Tuesday, January 10, 2017

70% Third Level Drop Out Rates #SnobValue

In today's Irish Times, Carl O'Brien writes that Over 70% of students drop out of certain college courses - a worrying statistic for everyone involved, not least the students themselves. O'Brien cites evidence that "Courses with non-progression rates of more than 70 per cent include computing with software development at IT Tralee; computing and games development at IT Sligo; industrial physics at DIT; and computer forensics and security at Waterford IT". These seem to be stand out figures, but no information is given about class sizes and actually how many students this represents. "70%" is a headline grabbing figure that that does not reflect the general picture - the following chart (from the Irish Times) shows rates much lower than this:

Image source: The Irish Times.

Misleading headline?

At 26%, Computer Science drop out rates in ITs are the highest - just a third of the headline grabbing "Over 70%" rate. No figures are provided for non-IT and non-University Colleges. 

It is a complex subject trying to figure out why a high rate of 26% drop out from ITs exists. I'm not from the IT sector, so I'll not try to guess why this is happening. Even a 15% rate for Computer Science in the Universities is very high - that'as almost one in six students. Commentators point to the lower points required for entry into IT courses - but I'd like to see hard evidence of this. O'Brien reports that "Senior academics" recently "expressed concern that students who are totally unsuited to higher education are being shoehorned into universities by their parents”. All this because of "snob value". Again - I'd like to see the evidence for this. My three children all went to College - to learn and get a qualification, not for "snob value". I myself went to College - no one who comes from Carnew could ever claim this was for "snob value".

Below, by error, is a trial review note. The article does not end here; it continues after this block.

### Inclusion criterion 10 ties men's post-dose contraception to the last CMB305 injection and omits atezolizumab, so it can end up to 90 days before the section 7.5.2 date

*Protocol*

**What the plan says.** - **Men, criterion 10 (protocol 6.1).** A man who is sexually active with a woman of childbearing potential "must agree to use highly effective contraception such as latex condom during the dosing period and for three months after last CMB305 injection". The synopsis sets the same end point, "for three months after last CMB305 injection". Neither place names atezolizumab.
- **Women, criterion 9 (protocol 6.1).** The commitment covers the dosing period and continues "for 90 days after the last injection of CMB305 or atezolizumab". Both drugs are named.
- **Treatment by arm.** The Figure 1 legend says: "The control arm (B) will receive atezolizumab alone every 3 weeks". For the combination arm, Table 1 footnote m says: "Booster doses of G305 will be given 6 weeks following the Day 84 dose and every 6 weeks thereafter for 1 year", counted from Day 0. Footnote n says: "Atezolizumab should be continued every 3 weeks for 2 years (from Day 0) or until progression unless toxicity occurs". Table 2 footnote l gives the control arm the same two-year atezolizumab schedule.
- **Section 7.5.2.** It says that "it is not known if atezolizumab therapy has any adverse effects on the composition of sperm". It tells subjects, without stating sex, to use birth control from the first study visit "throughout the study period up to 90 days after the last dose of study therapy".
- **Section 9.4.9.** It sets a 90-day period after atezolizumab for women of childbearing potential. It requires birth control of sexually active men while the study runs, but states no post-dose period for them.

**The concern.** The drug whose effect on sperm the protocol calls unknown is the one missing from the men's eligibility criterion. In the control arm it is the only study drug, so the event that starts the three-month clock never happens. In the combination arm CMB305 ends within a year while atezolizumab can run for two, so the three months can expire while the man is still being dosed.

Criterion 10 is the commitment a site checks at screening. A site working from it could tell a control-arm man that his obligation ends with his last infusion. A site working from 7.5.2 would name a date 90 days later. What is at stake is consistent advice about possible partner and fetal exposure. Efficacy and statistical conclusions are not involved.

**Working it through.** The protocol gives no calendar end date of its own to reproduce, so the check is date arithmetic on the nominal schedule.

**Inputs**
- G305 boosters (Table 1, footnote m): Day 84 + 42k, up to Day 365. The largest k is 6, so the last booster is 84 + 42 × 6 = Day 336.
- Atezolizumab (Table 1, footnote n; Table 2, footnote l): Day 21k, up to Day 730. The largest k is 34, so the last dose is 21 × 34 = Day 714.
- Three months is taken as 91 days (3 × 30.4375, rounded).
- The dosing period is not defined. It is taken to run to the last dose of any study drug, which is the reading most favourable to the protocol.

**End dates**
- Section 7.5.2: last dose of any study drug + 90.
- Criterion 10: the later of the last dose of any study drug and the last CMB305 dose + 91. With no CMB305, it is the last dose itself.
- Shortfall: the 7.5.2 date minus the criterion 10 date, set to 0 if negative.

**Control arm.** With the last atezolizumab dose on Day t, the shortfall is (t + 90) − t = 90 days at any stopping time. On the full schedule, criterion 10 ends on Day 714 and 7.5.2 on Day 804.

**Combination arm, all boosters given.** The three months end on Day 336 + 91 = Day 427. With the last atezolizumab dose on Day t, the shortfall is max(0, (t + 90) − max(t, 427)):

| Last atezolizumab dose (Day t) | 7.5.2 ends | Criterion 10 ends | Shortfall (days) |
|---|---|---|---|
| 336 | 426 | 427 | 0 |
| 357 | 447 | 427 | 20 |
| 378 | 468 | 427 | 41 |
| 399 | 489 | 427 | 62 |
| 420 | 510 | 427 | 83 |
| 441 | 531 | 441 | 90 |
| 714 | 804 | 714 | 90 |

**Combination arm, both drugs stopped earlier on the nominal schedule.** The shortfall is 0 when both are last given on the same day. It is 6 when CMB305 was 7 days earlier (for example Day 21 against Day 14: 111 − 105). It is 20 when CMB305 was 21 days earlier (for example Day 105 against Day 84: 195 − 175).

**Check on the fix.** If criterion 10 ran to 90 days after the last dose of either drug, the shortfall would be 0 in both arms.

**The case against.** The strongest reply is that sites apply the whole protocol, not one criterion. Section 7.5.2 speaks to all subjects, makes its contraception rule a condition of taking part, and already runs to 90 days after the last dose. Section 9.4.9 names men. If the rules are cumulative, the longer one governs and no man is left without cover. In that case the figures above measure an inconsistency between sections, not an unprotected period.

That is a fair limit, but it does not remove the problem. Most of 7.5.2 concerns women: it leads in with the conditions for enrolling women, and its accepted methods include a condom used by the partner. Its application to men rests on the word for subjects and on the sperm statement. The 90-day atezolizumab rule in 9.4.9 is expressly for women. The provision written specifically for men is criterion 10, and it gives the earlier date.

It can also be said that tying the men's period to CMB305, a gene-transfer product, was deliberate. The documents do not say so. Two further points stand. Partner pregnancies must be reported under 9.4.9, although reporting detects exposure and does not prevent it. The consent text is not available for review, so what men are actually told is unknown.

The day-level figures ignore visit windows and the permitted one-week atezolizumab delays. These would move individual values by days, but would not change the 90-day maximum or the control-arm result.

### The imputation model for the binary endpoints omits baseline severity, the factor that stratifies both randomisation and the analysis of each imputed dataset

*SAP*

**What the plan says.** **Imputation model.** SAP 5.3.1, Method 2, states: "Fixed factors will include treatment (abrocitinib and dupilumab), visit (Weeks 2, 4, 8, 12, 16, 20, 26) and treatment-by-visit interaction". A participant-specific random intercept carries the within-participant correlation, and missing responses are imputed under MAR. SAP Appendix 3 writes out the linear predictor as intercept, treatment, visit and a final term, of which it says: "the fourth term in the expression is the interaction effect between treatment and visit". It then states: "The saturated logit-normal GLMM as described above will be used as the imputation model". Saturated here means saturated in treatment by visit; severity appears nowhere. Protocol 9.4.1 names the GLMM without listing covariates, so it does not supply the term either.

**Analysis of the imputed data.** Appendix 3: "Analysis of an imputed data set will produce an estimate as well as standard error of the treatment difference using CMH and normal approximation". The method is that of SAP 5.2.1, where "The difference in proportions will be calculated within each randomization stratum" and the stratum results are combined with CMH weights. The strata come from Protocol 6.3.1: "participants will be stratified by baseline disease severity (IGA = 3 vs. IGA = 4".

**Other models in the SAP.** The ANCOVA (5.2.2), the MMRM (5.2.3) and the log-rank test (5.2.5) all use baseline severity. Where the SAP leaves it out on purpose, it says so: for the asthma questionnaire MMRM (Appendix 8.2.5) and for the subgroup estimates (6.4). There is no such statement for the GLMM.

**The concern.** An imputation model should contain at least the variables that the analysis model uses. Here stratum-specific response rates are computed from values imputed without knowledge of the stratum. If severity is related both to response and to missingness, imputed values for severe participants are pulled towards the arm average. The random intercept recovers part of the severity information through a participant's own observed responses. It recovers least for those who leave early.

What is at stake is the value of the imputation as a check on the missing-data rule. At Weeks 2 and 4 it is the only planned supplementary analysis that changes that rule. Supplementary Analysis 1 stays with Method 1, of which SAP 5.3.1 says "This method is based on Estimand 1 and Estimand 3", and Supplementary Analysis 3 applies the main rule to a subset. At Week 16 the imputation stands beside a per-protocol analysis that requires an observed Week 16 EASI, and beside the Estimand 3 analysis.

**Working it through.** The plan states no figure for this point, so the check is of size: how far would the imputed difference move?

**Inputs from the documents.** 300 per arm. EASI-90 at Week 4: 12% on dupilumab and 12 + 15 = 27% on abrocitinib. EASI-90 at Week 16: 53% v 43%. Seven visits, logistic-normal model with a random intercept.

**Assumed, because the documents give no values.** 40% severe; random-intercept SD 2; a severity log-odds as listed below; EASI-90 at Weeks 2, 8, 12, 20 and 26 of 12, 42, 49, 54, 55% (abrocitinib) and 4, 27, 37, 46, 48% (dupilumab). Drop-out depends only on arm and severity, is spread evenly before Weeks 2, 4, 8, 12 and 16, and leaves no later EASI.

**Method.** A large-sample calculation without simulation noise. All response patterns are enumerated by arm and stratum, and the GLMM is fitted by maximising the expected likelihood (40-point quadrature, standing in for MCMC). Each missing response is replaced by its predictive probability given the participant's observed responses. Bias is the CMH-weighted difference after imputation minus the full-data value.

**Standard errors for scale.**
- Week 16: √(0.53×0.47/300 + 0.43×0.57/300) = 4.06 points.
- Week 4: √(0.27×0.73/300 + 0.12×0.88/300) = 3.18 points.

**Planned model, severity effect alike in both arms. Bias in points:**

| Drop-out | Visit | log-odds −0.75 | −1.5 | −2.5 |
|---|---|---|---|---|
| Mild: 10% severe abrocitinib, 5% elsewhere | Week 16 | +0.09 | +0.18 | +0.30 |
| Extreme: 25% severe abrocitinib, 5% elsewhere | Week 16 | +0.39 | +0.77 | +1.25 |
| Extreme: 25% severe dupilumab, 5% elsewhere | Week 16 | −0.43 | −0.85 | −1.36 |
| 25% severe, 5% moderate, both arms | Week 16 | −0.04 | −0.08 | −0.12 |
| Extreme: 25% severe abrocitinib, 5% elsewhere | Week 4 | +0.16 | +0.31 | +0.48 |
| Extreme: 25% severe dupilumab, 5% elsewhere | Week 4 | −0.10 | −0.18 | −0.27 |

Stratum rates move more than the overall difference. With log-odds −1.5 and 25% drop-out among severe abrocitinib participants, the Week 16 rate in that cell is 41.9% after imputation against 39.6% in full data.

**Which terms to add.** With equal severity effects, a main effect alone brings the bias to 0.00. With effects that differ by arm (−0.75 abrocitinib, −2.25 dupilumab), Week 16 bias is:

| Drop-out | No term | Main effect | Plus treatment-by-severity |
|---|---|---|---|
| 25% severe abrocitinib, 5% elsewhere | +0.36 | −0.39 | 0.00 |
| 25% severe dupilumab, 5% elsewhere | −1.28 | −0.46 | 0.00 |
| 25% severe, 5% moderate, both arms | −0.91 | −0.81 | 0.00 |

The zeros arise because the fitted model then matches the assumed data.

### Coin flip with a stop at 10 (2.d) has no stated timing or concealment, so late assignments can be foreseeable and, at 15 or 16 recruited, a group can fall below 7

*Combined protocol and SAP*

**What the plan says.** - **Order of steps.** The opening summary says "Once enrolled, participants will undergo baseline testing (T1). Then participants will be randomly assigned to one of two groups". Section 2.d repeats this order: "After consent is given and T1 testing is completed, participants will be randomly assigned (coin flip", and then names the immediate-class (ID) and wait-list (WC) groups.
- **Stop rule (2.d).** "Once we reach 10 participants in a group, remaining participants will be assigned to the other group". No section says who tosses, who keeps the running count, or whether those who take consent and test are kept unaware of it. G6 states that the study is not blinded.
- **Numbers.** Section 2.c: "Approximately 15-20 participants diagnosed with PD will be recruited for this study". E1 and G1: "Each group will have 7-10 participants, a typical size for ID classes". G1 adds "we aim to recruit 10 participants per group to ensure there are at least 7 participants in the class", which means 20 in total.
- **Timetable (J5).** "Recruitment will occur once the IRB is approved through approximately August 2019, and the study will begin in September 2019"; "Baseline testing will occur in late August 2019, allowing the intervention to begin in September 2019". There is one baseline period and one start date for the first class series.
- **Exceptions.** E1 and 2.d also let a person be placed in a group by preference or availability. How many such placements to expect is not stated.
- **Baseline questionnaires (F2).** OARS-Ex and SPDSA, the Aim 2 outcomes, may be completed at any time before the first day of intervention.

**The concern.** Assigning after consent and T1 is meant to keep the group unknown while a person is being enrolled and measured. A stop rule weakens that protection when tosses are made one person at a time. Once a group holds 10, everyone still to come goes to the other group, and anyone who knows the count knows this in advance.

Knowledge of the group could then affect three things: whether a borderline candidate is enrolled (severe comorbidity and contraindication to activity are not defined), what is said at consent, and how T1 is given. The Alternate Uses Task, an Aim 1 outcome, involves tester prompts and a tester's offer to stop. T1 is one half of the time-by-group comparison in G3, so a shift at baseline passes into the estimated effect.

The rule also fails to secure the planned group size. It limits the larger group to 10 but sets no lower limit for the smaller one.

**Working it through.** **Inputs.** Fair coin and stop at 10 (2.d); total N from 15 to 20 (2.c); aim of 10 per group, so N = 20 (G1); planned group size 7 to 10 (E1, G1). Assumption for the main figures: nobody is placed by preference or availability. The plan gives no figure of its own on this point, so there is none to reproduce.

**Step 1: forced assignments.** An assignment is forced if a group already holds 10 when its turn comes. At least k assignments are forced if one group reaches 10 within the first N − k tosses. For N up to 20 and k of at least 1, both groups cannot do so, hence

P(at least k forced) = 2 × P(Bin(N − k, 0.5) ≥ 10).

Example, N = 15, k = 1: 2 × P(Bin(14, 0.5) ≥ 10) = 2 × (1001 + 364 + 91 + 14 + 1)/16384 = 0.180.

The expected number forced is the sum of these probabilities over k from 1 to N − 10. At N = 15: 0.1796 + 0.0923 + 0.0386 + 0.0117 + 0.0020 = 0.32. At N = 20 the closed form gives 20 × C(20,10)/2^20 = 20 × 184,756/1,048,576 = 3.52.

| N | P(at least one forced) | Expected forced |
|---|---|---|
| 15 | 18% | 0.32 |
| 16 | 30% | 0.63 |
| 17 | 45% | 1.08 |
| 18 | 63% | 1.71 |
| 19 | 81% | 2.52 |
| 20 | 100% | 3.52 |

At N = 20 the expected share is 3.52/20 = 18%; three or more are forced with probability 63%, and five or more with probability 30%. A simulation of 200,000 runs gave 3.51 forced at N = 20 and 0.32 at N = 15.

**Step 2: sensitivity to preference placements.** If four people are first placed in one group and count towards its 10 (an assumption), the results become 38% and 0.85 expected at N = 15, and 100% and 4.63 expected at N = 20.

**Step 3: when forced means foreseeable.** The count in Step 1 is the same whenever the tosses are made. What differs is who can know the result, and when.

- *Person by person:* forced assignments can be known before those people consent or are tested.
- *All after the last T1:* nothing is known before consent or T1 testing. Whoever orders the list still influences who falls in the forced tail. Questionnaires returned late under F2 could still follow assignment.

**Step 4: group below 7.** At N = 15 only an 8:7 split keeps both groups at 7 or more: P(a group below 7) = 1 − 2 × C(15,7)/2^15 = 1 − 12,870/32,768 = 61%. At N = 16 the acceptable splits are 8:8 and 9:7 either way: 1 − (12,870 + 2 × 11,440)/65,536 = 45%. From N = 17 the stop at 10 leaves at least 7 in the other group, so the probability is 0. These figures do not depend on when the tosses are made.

There is no mention of teaching standards on O'Brien's article - perhaps he will write about this at another time. As I have written before - education is not just about learning, but is about teaching too. High drop our rates, no matter what the figure is, is not due to students alone - there are probably many factors, and we cannot rule the Colleges/ITs themselves out of the equation. It is so easy to point the finger at "snob value", or at students who are "unsuited to higher education" - let's look at the mirror too.

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